I didn’t hide anything from my boyfriend. I was open and honest about speaking with my ex. I didn’t lie or cheat or say anything disloyal. But all the sudden, I was crushed with guilt and horror at the size of the hole I’d dug myself into.
And then a new irrational thought surfaced: What if I don’t love my boyfriend after all?
This is for certain the most disturbing and emotionally draining obsession I have ever experienced, which is how I know it is purely OCD and not at all how I feel.
I bet they don’t tell you in the movies, or on social media, or even in psychology class, that OCD can affect the way you love, too.
Forget scrubbing my hands until they’re numb. Forget tucking the sheets into my bed so it’s like a straitjacket when I climb in to sleep. Forget the skin picking and foot tapping.
I now live in fear of loving someone that has no business in my life.
And this fear has brought me to even darker corners: Shaming myself for thinking another guy is attractive. Preventing myself from speaking to male friends in fear that I’m flirting. Coming home from class and crying over a guy I sit next to because I had a split second of butterflies when I talked to him. Feeling petrified that I will someday run into my ex and still feel affection, or be devastated if I find out he’s with someone else.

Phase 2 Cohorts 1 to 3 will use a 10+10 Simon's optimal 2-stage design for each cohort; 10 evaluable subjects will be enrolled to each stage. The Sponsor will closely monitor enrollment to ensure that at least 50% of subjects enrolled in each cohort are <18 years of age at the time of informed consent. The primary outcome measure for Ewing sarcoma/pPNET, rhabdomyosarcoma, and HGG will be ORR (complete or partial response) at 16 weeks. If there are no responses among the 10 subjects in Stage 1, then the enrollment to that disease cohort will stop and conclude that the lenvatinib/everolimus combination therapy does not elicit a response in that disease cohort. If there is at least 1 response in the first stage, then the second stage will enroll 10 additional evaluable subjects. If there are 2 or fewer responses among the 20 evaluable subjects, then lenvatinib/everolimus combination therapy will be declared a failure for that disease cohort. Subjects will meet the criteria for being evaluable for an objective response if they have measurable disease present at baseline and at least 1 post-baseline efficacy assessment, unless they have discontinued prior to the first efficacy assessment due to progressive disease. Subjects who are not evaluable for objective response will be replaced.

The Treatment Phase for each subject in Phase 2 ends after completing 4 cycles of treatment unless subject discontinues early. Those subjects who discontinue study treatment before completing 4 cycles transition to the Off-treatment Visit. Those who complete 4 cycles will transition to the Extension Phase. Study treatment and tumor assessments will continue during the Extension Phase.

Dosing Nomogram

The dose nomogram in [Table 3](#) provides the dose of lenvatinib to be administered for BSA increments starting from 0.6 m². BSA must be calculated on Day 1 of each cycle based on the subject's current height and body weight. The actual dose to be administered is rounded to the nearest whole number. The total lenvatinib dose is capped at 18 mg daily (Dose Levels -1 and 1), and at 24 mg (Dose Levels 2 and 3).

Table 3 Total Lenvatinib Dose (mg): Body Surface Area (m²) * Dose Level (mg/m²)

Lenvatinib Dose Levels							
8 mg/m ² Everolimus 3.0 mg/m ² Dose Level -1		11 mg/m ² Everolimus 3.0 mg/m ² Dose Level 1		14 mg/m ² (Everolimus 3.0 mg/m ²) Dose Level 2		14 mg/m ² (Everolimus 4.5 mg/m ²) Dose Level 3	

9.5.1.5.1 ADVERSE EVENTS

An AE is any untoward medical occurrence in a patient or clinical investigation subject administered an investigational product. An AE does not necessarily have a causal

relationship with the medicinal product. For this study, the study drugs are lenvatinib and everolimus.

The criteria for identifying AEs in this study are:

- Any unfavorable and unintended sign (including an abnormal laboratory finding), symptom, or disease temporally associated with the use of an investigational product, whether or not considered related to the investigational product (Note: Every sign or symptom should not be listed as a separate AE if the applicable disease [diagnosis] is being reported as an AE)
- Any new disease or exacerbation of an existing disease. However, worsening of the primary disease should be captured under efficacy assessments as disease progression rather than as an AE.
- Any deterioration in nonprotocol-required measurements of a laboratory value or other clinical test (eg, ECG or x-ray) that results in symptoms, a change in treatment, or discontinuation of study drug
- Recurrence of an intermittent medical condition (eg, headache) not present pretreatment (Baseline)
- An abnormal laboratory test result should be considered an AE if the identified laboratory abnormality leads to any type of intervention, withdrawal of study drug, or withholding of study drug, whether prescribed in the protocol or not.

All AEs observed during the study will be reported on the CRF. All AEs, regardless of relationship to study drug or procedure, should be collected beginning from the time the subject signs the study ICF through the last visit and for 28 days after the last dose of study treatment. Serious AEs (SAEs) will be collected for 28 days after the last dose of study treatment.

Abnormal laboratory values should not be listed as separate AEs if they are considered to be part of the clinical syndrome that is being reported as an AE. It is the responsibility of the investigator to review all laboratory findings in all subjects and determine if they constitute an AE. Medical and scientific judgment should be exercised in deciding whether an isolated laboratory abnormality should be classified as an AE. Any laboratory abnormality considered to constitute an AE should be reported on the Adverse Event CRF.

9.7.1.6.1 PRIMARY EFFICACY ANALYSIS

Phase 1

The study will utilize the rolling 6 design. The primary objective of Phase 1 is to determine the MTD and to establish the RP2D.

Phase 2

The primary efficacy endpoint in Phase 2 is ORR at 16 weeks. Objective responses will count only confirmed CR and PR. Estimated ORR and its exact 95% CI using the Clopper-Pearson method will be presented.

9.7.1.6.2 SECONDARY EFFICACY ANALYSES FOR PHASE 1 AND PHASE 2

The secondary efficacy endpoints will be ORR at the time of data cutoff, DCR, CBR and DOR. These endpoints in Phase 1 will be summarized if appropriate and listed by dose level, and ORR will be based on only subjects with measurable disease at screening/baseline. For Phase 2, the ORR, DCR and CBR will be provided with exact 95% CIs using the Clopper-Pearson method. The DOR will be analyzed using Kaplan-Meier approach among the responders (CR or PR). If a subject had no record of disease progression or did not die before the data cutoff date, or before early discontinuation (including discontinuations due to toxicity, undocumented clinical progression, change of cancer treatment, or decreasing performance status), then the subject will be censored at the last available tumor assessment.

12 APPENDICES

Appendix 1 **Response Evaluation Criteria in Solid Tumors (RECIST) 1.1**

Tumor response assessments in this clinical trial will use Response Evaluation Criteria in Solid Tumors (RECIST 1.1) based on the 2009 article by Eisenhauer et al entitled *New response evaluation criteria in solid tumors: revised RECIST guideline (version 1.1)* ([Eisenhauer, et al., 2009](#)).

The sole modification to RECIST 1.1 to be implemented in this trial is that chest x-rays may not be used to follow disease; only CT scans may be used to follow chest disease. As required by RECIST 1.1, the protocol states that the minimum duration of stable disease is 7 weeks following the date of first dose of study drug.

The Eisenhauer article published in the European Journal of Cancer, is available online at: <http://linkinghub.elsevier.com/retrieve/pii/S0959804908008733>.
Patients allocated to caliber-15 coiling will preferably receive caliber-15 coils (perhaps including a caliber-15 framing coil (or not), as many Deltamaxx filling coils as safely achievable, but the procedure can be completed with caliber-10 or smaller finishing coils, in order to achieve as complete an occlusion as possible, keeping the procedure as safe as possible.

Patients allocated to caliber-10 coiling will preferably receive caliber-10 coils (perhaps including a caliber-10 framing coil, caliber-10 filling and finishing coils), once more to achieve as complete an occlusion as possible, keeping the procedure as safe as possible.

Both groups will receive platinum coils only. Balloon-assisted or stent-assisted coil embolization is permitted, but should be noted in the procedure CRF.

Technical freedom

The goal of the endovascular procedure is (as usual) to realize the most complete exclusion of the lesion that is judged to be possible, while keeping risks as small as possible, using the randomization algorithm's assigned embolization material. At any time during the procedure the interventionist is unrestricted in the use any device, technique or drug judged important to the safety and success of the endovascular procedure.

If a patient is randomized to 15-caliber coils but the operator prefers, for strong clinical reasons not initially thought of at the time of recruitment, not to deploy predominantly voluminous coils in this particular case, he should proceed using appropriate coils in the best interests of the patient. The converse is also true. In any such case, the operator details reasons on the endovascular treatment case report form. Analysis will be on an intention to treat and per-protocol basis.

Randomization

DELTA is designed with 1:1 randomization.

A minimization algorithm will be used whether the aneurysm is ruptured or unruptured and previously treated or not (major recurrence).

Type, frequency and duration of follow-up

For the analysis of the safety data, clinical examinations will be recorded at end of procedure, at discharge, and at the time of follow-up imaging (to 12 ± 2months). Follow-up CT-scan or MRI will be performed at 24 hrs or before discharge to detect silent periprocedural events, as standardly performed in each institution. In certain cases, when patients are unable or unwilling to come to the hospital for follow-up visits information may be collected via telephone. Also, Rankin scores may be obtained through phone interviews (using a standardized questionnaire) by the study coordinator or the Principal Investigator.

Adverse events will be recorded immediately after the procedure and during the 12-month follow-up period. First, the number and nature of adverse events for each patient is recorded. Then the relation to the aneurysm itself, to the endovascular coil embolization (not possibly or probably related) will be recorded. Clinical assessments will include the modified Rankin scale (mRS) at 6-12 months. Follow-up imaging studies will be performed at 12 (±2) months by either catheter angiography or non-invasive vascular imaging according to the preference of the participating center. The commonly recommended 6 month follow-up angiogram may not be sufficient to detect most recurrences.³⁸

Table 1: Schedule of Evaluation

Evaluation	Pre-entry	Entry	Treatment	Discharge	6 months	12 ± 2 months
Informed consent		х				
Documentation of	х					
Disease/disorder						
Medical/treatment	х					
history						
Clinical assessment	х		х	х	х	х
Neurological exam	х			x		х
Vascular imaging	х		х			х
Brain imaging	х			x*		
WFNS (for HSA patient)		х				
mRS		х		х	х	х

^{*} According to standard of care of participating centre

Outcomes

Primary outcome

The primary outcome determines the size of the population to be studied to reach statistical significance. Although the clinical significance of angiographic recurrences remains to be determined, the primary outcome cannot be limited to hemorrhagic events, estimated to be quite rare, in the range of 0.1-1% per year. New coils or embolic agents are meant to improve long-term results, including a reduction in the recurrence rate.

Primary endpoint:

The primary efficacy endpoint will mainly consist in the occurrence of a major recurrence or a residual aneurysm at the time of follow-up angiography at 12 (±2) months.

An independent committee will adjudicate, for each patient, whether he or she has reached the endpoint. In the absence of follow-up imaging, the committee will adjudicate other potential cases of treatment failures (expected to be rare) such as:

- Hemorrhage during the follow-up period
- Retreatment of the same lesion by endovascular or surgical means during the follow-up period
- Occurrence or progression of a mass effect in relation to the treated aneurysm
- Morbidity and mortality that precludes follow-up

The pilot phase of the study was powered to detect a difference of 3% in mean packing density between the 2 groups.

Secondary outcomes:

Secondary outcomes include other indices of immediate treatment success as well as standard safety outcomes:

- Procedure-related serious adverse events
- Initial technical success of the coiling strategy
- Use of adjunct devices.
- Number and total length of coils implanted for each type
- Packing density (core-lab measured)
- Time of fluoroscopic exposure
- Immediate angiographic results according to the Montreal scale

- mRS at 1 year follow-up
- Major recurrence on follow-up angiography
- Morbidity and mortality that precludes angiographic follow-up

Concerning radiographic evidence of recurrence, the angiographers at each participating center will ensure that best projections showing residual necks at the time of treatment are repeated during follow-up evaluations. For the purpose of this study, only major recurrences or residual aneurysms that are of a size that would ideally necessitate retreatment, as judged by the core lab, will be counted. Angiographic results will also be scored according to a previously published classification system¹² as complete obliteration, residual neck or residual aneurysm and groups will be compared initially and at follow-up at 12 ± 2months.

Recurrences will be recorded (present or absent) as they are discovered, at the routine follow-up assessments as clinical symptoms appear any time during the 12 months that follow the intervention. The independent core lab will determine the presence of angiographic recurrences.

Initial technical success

I’ve been with my current boyfriend for three and a half years now. I feel more than enough to know that I see a future with him, to know that I’m ready to move out with him, to factor him into my long-term plans, to discuss the idea of growing old together.
But here’s the catch: I can never dwell in the happiness he brings me, because I’m always hearing the lies my brain feeds me.
You’re still in love with your ex.
Sure, he’ll always have a part of me. But I’m in love with one person – and that’s who I’m with.
You think other guys are attractive. Maybe you want to be single.
I’m human. This is normal. It doesn’t mean anything.
You enjoy other guys’ company.
I’m allowed to have guy friends. Just because I like being around someone doesn’t mean I want to sleep with them.
But no matter how I respond to these disturbing thoughts, they’re always there. And they grow stronger with every rebuttal.